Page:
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 Focus on training drives company’s fast-paced growth

 

 If a business doesn’t grow, it dies, says Peter Flint of Armcoil Afrika, an electric motor and transformer business based in Roodepoort whose exponential growth over the past sixteen years shows that it is in pretty good health.

Peter remembers doing a turnover of R45 000 in the first month of running the business that he started with the assets of an insolvent company in 2001. Today, the company does close to R8 million per month.

What is remarkable about the growth of Armcoil Afrika is that it far exceeds the growth of the transformer industry in South Africa, which has gone through stages of stagnation or decline. At one stage South Africa had the largest number of medium voltage motors in the world, but with the decline of the country’s mining industry the number has fallen sharply.

Furthermore, new insulation technology introduced in the 1980s made motors much more robust, decreasing the need for repairs and servicing.

It was certainly not a booming industry in which Peter, at the age of 44, stepped out of his well-paid, enjoyable corporate job to start his own business. His decision was not based on any major opportunity that came along, says Peter, but rather on a realisation that if he ever was to start his own business, it was now or never.

In a sense, Peter seems to have been destined to one day run his own electrical manufacturing company. His grandfather started one at the age of 60, and when he retired from his business at 70, Peter’s mother, a Latin teacher, took it over. The result was that Peter grew up in the industry.

After school, he joined the merchant navy and spent a few years in Uruguay. On his return to South Africa he was drawn back into the industry in which he grew up. On the strength of the knowledge with which he had grown up, and despite the lack of formal electrical qualifications, Peter rose to director level at a local corporate.

He saw his chance to step out on his own when he came across the remains of a company that had gone insolvent. It had been too reliant on one or two large customers to keep afloat when the industry started its decline. Peter cashed in his pension, persuaded four of the key personnel of the company to join him as partners, and negotiated with the liquidator to pay off the assets of the company in instalments.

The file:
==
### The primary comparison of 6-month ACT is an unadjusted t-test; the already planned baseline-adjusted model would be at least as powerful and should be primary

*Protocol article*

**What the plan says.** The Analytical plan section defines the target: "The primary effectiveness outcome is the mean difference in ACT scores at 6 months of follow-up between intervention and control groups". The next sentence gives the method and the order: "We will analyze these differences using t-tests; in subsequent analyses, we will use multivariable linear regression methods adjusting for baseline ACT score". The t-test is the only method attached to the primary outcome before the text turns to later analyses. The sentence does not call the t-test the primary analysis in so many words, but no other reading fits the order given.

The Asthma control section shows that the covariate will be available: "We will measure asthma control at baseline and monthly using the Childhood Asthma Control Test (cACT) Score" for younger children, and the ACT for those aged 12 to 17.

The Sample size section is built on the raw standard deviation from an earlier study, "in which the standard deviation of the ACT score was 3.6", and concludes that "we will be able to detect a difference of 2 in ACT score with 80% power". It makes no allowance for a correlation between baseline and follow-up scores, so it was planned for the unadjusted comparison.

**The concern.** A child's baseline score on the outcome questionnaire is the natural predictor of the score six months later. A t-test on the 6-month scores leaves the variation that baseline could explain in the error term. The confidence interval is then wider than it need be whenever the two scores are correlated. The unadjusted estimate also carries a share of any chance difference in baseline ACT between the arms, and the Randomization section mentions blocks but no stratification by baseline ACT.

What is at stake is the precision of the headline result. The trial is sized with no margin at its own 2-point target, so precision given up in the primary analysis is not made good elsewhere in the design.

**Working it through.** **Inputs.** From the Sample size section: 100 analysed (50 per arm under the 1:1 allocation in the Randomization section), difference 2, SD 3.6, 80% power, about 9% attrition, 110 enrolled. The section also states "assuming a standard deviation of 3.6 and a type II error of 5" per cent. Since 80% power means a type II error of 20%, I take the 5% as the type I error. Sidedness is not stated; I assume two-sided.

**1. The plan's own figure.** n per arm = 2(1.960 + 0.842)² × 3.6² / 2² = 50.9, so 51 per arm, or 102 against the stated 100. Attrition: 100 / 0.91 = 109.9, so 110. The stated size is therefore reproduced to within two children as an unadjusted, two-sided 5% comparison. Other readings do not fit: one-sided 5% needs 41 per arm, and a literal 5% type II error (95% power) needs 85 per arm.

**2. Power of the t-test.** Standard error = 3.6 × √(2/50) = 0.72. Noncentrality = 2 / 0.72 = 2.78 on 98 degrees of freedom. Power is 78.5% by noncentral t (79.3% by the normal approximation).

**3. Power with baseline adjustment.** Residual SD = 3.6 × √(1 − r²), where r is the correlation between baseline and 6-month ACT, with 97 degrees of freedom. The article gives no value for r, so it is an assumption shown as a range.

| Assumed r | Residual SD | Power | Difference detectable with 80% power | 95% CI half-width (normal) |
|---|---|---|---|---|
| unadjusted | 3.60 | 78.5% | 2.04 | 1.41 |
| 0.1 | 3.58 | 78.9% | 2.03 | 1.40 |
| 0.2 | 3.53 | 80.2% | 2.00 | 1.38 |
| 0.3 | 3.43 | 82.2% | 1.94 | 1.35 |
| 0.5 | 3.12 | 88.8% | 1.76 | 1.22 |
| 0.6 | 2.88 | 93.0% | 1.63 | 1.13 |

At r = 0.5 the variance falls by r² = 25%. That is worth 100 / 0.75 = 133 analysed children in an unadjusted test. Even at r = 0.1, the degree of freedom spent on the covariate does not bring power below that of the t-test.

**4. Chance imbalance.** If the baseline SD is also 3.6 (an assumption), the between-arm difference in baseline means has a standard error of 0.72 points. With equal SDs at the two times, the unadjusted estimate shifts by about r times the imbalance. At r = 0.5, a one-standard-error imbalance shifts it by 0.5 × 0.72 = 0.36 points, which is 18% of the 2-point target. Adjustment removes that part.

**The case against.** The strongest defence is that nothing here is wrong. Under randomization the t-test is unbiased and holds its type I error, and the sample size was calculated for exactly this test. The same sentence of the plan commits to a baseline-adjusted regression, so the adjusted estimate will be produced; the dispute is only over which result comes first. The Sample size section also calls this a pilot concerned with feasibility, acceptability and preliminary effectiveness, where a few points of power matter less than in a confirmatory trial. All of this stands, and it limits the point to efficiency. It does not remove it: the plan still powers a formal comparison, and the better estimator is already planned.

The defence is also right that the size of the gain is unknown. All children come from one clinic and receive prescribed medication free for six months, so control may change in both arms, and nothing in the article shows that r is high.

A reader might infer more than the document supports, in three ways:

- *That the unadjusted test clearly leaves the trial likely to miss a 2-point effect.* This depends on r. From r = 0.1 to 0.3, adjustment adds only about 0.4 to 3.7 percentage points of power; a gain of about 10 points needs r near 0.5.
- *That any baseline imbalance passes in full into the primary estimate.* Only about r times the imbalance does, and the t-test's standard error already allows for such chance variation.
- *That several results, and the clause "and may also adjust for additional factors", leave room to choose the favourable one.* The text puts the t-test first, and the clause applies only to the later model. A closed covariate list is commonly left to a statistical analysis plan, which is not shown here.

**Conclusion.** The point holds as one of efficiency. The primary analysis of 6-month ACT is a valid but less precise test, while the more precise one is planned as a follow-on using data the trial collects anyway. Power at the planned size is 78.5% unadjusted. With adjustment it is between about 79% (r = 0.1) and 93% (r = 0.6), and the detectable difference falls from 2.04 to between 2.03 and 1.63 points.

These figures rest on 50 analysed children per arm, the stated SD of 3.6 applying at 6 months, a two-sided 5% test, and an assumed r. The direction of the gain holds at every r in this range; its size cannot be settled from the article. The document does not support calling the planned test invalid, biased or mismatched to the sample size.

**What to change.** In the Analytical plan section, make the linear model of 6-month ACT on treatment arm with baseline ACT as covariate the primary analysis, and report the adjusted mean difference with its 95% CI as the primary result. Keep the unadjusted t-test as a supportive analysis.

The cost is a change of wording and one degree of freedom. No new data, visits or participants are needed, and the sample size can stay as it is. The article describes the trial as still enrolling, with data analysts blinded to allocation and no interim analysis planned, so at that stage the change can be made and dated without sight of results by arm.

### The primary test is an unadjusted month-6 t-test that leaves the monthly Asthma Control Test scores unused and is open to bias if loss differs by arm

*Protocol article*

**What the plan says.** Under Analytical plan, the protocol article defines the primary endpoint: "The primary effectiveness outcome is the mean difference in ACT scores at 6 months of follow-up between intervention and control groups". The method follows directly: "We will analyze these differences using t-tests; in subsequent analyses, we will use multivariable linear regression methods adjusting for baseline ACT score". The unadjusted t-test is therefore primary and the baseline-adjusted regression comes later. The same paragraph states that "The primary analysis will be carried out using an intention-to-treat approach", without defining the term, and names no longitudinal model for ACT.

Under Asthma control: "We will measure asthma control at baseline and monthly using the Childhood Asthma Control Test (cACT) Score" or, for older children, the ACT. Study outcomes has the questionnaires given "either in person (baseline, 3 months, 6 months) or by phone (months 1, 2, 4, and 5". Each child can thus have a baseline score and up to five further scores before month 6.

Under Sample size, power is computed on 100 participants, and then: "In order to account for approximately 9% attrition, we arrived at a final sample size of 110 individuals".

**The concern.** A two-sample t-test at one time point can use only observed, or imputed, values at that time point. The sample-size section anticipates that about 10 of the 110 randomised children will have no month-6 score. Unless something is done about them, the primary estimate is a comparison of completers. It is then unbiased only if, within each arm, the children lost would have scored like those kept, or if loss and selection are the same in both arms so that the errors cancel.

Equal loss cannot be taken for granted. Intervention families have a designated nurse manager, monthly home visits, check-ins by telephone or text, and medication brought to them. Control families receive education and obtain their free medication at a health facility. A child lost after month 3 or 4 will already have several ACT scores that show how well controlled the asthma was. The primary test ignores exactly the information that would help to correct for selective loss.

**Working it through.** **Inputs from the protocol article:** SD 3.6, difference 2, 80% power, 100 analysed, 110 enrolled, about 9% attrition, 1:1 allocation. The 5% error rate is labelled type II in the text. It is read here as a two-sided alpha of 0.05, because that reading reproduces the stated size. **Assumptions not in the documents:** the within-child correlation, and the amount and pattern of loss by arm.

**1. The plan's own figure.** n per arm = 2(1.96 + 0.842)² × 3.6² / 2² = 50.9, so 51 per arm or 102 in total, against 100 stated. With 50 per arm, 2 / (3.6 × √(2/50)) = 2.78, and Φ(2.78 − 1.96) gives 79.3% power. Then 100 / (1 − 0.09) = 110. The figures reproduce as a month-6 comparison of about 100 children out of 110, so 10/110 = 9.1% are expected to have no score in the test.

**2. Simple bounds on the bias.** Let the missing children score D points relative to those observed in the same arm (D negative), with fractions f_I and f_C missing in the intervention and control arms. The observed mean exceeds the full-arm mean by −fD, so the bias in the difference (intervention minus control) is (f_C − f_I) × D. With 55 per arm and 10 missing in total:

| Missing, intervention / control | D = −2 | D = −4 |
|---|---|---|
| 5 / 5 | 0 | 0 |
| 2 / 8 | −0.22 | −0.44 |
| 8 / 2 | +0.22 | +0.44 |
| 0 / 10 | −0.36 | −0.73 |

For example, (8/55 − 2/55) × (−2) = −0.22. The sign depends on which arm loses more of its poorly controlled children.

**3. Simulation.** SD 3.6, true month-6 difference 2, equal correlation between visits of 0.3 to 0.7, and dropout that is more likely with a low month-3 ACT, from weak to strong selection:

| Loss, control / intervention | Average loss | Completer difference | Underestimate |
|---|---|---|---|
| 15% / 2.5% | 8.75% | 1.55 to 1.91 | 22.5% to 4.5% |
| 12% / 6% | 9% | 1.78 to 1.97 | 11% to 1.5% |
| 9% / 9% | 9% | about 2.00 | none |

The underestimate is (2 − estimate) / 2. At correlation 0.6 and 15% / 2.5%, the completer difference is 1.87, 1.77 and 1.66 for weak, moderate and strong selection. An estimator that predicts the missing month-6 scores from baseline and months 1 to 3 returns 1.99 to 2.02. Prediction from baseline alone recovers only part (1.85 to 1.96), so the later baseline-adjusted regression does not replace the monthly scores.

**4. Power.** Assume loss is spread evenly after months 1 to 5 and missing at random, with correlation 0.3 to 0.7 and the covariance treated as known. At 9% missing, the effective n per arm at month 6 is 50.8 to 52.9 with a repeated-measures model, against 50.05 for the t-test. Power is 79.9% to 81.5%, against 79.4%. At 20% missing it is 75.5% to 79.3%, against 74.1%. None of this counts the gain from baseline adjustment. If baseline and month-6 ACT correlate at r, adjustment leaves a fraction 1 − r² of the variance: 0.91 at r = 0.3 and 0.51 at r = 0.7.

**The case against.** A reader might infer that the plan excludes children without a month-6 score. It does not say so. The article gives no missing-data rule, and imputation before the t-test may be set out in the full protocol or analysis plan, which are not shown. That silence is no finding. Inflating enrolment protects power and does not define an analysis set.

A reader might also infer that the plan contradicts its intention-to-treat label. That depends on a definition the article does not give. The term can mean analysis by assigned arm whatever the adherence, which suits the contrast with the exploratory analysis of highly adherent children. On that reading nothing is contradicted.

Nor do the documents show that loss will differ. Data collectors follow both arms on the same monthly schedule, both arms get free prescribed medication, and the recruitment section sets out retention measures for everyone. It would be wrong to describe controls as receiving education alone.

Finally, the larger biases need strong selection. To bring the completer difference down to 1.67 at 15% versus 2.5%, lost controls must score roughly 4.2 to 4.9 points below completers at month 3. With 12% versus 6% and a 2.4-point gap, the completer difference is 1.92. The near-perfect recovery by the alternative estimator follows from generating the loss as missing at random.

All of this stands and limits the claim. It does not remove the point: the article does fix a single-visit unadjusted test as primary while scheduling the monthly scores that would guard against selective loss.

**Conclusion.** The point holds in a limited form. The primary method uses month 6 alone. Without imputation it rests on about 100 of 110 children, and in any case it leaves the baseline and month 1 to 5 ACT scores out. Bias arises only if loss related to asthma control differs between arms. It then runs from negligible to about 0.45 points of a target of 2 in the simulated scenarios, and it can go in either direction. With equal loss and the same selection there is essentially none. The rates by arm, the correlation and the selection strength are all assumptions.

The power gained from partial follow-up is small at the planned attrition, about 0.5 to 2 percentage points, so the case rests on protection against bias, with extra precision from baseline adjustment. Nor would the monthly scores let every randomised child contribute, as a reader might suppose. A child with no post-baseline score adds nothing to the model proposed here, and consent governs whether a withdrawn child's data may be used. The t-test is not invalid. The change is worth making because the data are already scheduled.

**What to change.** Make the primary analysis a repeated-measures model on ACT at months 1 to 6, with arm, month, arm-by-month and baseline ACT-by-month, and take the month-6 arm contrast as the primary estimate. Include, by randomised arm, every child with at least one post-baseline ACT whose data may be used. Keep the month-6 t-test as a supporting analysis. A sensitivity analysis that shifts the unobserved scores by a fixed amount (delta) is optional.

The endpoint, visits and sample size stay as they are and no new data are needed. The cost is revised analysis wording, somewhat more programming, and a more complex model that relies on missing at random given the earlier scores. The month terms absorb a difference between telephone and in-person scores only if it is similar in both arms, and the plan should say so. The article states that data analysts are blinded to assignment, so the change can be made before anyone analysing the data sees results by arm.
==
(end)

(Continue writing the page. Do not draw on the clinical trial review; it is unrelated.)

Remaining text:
Since then, Armcoil Afrika has grown from strength to strength. About 70% of the company’s revenue comes from the manufacture and repair of transformers and other electrical equipment at its plant in Roodepoort. About 15% comes from importing high-voltage transformers, and the remainder is from the servicing and maintenance of electrical equipment for Eskom, municipalities and private companies, mainly mines.

Increasingly, Armcoil Afrika sends teams of experts for site work in places as far as Mauritania, Burkina Faso, Zambia and Mauritius. What accounts for Armcoil Afrika’s fast-paced growth in a slow industry?

Peter believes that a crucial aspect of Armcoil Afrika’s success is his focus on building up knowledge and expertise inside the company through full-time employment. Contract employment through labour brokers can be a convenient way of doing business, says Peter, but in the long term the only way a company can build strength is to nurture its talent through training and full-time employment.

Peter, who is clearly passionate about training, says one of his greatest frustrations is with South Africa’s learnership system. For example, Armcoil Afrika struggled for two years to convince the industry’s training authorities to issue a formal qualification to an excellent apprentice simply because he didn’t have matric maths. He says the requirement that an apprentice must have matric maths to qualify causes the industry to train the wrong candidates - relatively over-schooled youngsters who tend to leave their trades at the first opportunity.

Expanding a business in a capital intensive industry requires constant finance, and Armcoil Afrika has used bank facilities throughout the years. About three years ago, a mentor of Peter’s introduced him to Business Partners Limited (BUSINESS/PARTNERS), who agreed to lend the company working capital. Since then, Armcoil has taken a second loan to buy equipment.
Peter says dealing with BUSINESS/PARTNERS is different compared to the banks. “You get the sense that you are dealing with the decision-makers. They understand business,” he says.

Looking forward, Armcoil Afrika is set for still more growth, although the focus will be on profitability and not just purely on turnover, says Peter. There is a lot of growth potential in the manufacturing of transformers, and as Africa to the north develops, the sky is the limit.

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